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  1. #1
    Forum Member stickboy42's Avatar
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    Dec 2009

    Default Victim/Patient Harness

    Hey all, just firing off some more questions for you all....

    the victim harness.

    1) what do you use?
    2) seat only or seat w/chest
    3) main line connection and belay connection separate points on the harness or into 1 point

    the dilemna i run into is balancing speed and proper harness wearing with the victim harness. it's easy to place a hasty seat or a manufactured seat harness on the victim and connect your mainline to it. it's easy to tie a simple chest harness. if it's me climbing i join the two together with a small loop of webbing in essence building a type 3 harness. would this be the preferred method of connection for a pt?

    is this realistic on a pt to do all this finagaling? not sure. i could see the scenario unfold like this (this is for a non harness wearing pt, ie. clinging drunk climber powered by courage in a can):
    1) reach the pt, place seat harness on them
    2) attach mainline tail rapidly to that harness (you've got some connection at that point)
    3) chest harness on pt with connecting tail to seat.
    4) belay tail to chest connection. ready for lower/raise.

    i would like to see an easy victim harness with chest connection for belay and seat harness for main like we use in rescue. it seems as though the pt is frequently getting a system that is different than ours and maybe that is fine but i'd like to go into that with an educated mind.

    there is talk about not connecting the main/belay into the same harness location yet there isn't a second point on many victim harnesses to separate them both.

    what do you do and is there and easy solution out there i'm missing. we use the cmc rescue proseries lifesaver harness. i do see they make a chest sling to go with that which connects the seat and chest together now that i look some more.

    just my .02 and more rambling...


  2. #2
    Forum Member FiremanLyman's Avatar
    Join Date
    Dec 2009



    Patient goes into a class 3 harness if possible. Hasty harness is great, but if you have the time available, class 3. Reasoning; patient has already f---ed up enough to get into their situation, don't want to see what else he can f--- up during the rescue.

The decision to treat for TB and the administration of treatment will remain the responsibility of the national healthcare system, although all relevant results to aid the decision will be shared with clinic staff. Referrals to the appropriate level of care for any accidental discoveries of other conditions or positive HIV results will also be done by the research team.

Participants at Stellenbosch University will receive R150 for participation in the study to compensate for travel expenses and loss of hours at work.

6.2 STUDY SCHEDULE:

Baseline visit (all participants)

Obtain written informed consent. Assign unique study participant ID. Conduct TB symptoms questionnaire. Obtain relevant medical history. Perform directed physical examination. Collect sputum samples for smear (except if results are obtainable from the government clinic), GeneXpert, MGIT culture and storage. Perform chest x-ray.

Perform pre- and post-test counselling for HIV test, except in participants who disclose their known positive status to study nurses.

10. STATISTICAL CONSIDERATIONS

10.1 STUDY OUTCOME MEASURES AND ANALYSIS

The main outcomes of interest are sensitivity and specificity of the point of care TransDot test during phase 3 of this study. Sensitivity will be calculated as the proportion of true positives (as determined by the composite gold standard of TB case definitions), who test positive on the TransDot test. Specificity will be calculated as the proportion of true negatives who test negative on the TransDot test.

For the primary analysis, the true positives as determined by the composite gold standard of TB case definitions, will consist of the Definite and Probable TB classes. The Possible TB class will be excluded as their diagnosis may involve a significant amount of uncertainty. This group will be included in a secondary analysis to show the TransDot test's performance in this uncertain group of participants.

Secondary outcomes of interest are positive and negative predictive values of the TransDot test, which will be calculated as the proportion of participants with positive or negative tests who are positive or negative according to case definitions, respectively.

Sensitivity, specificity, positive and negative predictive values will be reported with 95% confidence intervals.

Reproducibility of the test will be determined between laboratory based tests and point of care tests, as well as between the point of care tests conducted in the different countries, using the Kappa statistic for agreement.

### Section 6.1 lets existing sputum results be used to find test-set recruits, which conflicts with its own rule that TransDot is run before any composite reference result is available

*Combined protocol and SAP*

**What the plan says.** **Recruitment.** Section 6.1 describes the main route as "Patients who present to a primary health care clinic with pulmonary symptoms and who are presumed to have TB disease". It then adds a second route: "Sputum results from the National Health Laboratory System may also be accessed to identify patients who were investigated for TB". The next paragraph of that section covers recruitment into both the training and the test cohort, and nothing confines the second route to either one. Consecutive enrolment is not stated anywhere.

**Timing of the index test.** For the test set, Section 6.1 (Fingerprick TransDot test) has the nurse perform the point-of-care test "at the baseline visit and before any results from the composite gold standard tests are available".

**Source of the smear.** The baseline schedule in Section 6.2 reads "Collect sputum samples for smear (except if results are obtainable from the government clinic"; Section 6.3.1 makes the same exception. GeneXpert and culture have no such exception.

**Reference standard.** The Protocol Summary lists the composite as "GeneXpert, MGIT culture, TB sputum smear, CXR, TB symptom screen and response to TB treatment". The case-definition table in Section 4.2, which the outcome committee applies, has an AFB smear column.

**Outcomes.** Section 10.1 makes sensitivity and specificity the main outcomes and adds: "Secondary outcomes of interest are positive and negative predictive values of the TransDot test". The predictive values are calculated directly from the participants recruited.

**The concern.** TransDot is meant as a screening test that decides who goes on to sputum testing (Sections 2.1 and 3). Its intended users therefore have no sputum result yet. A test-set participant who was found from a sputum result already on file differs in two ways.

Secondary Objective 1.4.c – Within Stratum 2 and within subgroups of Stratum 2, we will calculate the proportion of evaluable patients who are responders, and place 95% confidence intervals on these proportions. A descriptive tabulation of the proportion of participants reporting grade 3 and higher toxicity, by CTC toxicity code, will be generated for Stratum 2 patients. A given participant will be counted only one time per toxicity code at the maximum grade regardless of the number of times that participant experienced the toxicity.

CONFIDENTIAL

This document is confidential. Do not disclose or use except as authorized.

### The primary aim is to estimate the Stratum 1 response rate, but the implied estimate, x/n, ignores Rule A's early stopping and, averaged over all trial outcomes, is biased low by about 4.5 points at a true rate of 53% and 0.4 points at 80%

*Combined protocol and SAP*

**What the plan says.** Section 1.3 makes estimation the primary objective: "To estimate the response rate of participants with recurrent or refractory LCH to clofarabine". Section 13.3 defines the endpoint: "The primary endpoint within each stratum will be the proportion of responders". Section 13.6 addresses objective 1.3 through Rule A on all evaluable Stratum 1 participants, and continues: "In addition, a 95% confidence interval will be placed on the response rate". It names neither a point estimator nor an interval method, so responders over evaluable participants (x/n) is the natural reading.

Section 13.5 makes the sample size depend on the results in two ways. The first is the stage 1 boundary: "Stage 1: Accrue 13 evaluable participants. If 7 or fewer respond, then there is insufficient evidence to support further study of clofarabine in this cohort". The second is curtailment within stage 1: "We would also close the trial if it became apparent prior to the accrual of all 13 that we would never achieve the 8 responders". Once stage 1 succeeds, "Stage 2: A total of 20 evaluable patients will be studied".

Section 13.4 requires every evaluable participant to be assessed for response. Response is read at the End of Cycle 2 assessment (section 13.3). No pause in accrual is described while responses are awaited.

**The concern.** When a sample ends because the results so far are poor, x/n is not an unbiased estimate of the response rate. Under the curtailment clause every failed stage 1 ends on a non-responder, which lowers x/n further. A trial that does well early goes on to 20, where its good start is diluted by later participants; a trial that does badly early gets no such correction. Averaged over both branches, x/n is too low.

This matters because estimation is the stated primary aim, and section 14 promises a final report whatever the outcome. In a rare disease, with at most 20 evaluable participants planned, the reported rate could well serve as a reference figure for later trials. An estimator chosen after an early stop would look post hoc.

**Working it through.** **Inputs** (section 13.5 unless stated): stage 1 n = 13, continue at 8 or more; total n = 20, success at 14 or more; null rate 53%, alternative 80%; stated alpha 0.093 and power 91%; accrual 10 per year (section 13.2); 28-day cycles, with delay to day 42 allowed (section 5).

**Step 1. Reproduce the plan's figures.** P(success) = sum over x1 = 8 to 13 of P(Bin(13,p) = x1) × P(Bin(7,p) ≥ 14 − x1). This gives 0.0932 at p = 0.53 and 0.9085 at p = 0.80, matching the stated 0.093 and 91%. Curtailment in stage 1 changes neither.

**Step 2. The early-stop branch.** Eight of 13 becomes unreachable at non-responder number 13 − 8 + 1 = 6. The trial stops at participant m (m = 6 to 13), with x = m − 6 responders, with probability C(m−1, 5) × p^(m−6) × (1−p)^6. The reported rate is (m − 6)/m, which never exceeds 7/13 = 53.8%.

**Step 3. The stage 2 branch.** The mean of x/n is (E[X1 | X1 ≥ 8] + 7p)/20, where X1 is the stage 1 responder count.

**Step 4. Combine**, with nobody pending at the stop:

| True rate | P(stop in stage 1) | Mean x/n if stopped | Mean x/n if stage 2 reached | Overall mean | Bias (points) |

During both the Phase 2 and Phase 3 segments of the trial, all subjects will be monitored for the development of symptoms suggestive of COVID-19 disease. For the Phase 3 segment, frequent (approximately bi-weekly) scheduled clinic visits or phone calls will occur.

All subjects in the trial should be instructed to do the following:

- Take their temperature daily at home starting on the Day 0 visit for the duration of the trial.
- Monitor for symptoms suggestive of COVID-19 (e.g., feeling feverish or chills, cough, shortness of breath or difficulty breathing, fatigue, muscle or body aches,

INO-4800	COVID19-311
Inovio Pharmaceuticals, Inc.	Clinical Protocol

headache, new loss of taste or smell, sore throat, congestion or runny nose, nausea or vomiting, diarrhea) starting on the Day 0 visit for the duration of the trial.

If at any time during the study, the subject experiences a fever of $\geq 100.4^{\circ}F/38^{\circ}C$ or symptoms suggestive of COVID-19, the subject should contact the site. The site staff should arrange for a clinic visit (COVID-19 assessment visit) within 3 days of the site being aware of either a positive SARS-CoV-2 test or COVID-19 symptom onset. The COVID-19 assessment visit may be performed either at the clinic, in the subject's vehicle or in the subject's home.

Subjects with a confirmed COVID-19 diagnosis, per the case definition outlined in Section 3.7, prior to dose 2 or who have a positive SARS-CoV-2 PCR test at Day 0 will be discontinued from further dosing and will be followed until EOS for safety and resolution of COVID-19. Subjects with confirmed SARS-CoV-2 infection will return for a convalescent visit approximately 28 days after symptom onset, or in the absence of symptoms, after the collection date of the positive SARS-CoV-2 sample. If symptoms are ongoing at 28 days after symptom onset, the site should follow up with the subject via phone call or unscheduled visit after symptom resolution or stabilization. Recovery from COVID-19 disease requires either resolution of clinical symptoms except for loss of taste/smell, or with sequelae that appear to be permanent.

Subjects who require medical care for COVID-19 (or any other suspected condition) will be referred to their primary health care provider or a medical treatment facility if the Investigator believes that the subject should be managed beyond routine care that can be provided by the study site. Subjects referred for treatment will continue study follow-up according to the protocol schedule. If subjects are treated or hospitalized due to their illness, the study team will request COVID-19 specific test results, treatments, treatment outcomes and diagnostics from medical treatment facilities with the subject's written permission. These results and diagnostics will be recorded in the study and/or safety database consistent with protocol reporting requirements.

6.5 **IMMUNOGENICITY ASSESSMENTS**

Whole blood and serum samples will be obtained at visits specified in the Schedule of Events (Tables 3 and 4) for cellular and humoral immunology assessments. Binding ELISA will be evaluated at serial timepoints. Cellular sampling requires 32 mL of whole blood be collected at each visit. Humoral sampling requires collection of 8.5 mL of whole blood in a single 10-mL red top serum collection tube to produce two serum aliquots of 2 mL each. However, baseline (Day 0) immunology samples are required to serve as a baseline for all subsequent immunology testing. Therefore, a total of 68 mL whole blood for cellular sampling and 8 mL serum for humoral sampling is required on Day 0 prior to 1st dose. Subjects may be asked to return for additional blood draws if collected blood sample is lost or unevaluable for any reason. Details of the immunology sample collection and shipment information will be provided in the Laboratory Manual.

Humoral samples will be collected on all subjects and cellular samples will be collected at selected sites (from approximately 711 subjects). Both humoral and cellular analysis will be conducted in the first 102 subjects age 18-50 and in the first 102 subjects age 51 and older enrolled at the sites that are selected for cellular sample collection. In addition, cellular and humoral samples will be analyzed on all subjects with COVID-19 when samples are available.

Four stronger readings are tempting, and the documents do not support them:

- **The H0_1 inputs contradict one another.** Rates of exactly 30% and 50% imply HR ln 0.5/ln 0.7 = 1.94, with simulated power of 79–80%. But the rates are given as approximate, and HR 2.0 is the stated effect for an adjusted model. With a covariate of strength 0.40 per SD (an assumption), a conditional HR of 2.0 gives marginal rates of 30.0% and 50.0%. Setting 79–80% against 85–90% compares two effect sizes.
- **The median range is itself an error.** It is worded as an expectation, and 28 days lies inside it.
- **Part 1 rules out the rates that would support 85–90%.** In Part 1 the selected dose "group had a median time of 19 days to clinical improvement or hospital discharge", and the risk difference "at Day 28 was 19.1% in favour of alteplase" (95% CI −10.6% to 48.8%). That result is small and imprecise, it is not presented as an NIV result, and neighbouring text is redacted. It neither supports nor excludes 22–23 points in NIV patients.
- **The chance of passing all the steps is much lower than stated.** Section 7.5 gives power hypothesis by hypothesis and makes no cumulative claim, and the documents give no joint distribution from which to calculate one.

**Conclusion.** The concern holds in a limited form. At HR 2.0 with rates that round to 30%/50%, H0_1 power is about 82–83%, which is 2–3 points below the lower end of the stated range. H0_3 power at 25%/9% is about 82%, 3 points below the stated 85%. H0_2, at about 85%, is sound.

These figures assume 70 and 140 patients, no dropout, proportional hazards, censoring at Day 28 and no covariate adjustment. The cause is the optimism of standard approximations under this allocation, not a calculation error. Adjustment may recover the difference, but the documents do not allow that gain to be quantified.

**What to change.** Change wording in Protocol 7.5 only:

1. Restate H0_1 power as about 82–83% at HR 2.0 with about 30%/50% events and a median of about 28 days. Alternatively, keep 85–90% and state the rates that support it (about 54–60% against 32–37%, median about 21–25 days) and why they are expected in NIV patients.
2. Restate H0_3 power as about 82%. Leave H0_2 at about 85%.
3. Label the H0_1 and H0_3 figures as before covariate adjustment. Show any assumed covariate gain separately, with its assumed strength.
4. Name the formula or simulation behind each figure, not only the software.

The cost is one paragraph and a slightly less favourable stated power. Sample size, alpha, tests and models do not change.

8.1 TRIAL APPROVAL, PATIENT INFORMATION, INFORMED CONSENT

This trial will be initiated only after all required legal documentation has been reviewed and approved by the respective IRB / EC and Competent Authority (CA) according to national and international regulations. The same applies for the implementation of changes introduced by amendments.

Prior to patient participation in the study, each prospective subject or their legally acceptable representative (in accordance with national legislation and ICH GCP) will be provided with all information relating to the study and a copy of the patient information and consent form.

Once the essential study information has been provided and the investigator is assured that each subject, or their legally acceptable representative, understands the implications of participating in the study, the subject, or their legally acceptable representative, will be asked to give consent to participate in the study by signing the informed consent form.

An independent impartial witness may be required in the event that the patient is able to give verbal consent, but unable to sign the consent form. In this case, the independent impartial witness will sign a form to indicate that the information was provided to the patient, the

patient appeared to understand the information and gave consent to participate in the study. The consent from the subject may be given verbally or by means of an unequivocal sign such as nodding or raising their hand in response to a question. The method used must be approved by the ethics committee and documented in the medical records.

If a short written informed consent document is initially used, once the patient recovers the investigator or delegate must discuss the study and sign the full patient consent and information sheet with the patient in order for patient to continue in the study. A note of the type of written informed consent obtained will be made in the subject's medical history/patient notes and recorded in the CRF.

The real meat of the question is hooking up main and safety line. Even in our own team this is a contentious issue. The D-ring on the harness is rated at 22KN (~5000 lbs) MBS. You can hook both the main and safety lines up to that ring. Other parts of your system will fail long before that d-ring. Some of our old schoolers like to connect the safety line to the back side. We came up with a solution that satisfies both. Main line connects to front seat d-ring. Safety line connects to front seat d-ring with a butterfly knot and caribeener, and then terminates on the back side d ring. This satisfies both parties (the one that does not want to hang someone from their back side and the other party that wants two separate points of attachment).

    But here is a question. If you are doing a pick off (with say a 5:1 pickoff device), do you then put a second (safety line) to the patient, or just go ahead and lower/haul with the pt hanging from your pickoff device?
    Firefighter/EMT/Technical Rescue
    USAR TF Rescue Specialist

  3. #3
    Forum Member stickboy42's Avatar
    Join Date
    Dec 2009


    interesting with the connection going to both the seat and dorsal ring. i'd be curious to see what that did to the pt in a fall situation, what would load first and the effect it'd have on the pt.

    pickoff question: yes with the 2nd safety line just as we do with a litter scenario. we tie a directional f8 into the belay with a tail.
    1)descend to pt
    2) aztek that is prusiked onto main above rescuer mainline connection is attached to pt.
    3) belay tail is attached to chest connection of pt harness
    4) pt is unweighted from their rope via aztek and then disconnected from their rope
    5) call for lower or raise on main.

    so, yes addt'l safety line onto pt.


  4. #4
    Forum Member GTRider245's Avatar
    Join Date
    May 2005


    If it comes down to it, I would rather use an LSP than spend time tying a harness in the victim. Saves time.

    And with the second question about pick offs, we also use a second belay line to the patient. Hook in new belay to patient, do the pick off, and remove old belay from patient. The finish the rescue. Or, just throw a butterfly in to the rescuer and let be belay terminate on the patient.
    Career Firefighter
    Volunteer Captain

    -Professional in Either Role-

    Quote Originally Posted by Rescue101 View Post
    I don't mind fire rolling over my head. I just don't like it rolling UNDER my a**.

  5. #5
    Forum Member
    Join Date
    Nov 2006
    N. Ridgeville, Ohio


    Food for thought about the rear belay point. If the main line breaks, the victim will now re-center all of their weight based the on the rear point instead of the front point they started on. This will send them forward into some stationary object if there is one nearby. The other issue, we actually squished a guy when the belay and haul lines got fubared and he was trapped between them and could not breathe. This is not a good situation.
    Jason Brooks
    IAFF Local 2388

  6. #6
    Forum Member stickboy42's Avatar
    Join Date
    Dec 2009


    I concur totally, here's a good write up from a previous thread for all to see some of the other issues with rear belay as well...



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